I have a treat for you today: an interview with L. K. Madigan, author of Morris-award-winning FLASH BURNOUT and the upcoming THE MERMAID'S MIRROR (releases Oct. 4th), which is a lovely story with very real contemporary characters and a magical underwater world that I already want more of. I asked her if she'd talk mermaids with me and not only did she say yes, she threw in two ARCs for me to give away, PARANORMALCY and MATCHED! I'm giving away those two and an ARC of her new book, details after the interview.

I know why I was drawn to mermaids when I was a little girl and ever since (at least, I have some theories...psychologists may differ...) but why were you drawn to mermaids?

This is a great question, and I’m glad you asked, because I really had to search my childhood memories. My fascination with mermaids has been life-long, so it took me awhile to pinpoint the beginning.

I believe I can trace my mermaid-love back to a vintage View-Master reel of Hans Christian Anderson Tales, one of which was “The Little Mermaid.” Not the Disney version … this was long before the animated film. (If you don’t know what a View-Master is, you can read about them here: They were invented in Oregon! I had no idea.)

Those images appear amazingly low-tech now, but when I first saw them … they were mesmerizing. The mysterious underwater setting combined with the poignancy of Anderson’s tale left an indelible impression on me.

Interviewee note: Lisa actually bought this reel on eBay when I interviewed her and got her photographer friend, Brian McLernon, to use all of his super close-up gear to turn them into visible images. Is this not the coolest interview ever? Thank you, Brian!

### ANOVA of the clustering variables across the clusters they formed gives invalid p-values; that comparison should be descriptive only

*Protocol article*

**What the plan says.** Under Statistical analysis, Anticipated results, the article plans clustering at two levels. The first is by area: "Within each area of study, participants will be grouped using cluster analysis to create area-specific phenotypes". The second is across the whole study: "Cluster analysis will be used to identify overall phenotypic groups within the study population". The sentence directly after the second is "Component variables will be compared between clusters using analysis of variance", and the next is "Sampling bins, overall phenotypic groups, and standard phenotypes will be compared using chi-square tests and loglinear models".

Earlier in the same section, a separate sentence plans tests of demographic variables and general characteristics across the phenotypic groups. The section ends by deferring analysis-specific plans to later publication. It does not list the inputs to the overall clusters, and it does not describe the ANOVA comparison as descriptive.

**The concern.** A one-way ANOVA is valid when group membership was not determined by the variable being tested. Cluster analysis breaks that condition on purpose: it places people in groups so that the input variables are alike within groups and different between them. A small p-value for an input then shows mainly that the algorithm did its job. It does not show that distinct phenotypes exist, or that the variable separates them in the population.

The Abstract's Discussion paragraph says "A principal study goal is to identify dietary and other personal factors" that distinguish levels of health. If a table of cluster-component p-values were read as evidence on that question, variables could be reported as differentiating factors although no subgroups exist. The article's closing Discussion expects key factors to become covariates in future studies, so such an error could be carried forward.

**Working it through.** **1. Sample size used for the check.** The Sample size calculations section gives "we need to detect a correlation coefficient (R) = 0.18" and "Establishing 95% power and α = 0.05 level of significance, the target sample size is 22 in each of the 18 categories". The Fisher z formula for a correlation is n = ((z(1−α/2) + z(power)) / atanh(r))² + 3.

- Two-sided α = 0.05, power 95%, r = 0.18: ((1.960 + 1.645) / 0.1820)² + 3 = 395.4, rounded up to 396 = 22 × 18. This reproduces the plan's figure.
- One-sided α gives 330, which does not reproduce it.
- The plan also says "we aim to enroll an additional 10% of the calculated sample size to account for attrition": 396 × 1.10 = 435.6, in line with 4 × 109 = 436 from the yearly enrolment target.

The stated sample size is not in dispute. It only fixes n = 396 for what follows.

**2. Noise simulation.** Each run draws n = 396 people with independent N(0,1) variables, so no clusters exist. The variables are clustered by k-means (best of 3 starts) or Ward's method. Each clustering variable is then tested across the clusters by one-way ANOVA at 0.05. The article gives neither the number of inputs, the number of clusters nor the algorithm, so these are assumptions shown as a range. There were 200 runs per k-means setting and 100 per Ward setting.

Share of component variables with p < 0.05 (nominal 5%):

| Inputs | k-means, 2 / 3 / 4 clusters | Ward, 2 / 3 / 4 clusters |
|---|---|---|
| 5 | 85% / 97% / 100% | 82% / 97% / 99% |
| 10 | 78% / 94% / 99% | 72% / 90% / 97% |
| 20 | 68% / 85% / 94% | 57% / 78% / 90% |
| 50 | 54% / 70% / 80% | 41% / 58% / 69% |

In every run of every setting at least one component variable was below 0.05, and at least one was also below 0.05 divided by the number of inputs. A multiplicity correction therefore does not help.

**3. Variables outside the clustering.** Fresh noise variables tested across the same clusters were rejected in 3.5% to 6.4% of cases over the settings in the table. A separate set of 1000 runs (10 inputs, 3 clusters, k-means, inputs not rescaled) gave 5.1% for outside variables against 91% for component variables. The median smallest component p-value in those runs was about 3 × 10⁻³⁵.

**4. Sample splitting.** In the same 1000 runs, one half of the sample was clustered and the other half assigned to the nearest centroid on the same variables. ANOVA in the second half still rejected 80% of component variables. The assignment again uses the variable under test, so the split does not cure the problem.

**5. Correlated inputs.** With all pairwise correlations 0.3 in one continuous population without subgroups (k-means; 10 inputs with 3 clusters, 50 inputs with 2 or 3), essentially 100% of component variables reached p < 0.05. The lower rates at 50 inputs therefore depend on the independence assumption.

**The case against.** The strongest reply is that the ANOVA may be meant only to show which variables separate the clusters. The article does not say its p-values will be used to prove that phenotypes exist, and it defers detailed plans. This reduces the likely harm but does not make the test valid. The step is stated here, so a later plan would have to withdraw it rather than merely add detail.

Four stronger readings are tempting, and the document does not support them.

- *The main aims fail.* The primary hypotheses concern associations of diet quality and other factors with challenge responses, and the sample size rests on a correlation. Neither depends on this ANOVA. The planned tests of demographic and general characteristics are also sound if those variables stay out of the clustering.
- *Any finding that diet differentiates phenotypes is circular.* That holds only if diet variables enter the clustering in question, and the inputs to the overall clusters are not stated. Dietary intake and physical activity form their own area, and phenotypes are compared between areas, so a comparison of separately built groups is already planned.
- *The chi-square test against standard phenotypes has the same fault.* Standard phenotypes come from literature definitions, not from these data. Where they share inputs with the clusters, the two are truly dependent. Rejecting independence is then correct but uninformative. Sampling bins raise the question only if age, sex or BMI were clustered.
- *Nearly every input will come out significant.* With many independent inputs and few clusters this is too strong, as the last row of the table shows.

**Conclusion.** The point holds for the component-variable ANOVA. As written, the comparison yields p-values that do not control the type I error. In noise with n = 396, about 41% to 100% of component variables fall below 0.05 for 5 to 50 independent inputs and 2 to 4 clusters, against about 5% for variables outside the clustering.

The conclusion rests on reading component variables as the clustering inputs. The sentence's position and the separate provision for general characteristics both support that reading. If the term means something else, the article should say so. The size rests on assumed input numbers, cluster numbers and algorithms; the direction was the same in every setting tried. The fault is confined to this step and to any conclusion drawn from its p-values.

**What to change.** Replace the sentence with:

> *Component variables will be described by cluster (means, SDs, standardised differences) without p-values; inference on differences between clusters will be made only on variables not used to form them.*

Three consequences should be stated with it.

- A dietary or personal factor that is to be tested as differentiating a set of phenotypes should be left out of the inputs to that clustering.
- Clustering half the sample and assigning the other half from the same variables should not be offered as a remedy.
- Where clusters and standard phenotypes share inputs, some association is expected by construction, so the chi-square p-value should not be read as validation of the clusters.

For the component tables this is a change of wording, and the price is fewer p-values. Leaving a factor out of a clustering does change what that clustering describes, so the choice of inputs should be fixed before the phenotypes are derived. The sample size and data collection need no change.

You first wrote about mermaids when you were eight years old with a 78 page manuscript called Mermaid's Fun. 78 pages is a LOT to write for an eight year old, I must say. And even as an adult I know this book has gone through some evolution. How have your fictional mermaids in general and this story in particular change over time?

The mermaids in my childhood manuscript sounded a lot like my sister, my friends, and me … except they possessed tails and the ability to breathe underwater. The mermaid who most resembled me was, funnily enough, a princess!

The characters in The Mermaid’s Mirror are purely fictional, both the humans and the mer-people. They’re no longer thinly disguised versions of my sister, my friends, and me. :-)

The early version of the book was written for younger readers. Lena, the main character, was fourteen years old, and her concerns revolved around her family and her desire to surf. Once I decided to turn the book into a YA novel, I aged Lena to sixteen. Her concerns also became “older,” centering more on her friends, her boyfriend, and her desire for independence.

Do you have a mermaid book, movie, myth, etc. that is your favorite?

In books, I really love Mary Pope Osborne’s MERMAID TALES FROM AROUND THE WORLD, which is exactly what it sounds likes – a collection of stories from various countries.

As for art books, my two favorites are MERMAIDS, by Elizabeth Ratisseau and SIRENS: SYMBOLS OF SEDUCTION, by Meri Lao. They’re full of gorgeous images and historical literary references to sea creatures.

I confess I haven’t read any of the current YA mermaid books, because I don’t want to be influenced (even unconsciously) by the other authors’ vision of undersea life … so I can’t claim a favorite among them. I will make an exception when YOUR book comes out, Jackie. :-)

In movies, I love “Splash” and “The Secret of Roan Inish.” And come on, who doesn’t love Disney’s “Little Mermaid”?! If we go waaaay back in time, “The Incredible Mr. Limpet,” a 1960’s classic with Don Knotts, may have fueled my fascination with mermaids. (I hear they’re doing a re-make of the movie now. Sigh.)

In the book, we learn that the names of the mermaids come from all the waters of the world. Some of them I recognized, like Melusina, from a famous mermaid myth, or Rusalka, after the Russian water spirits. But there were a lot I didn't recognize, and I've even been researching this stuff. Can you tell us the origins of a few of the names?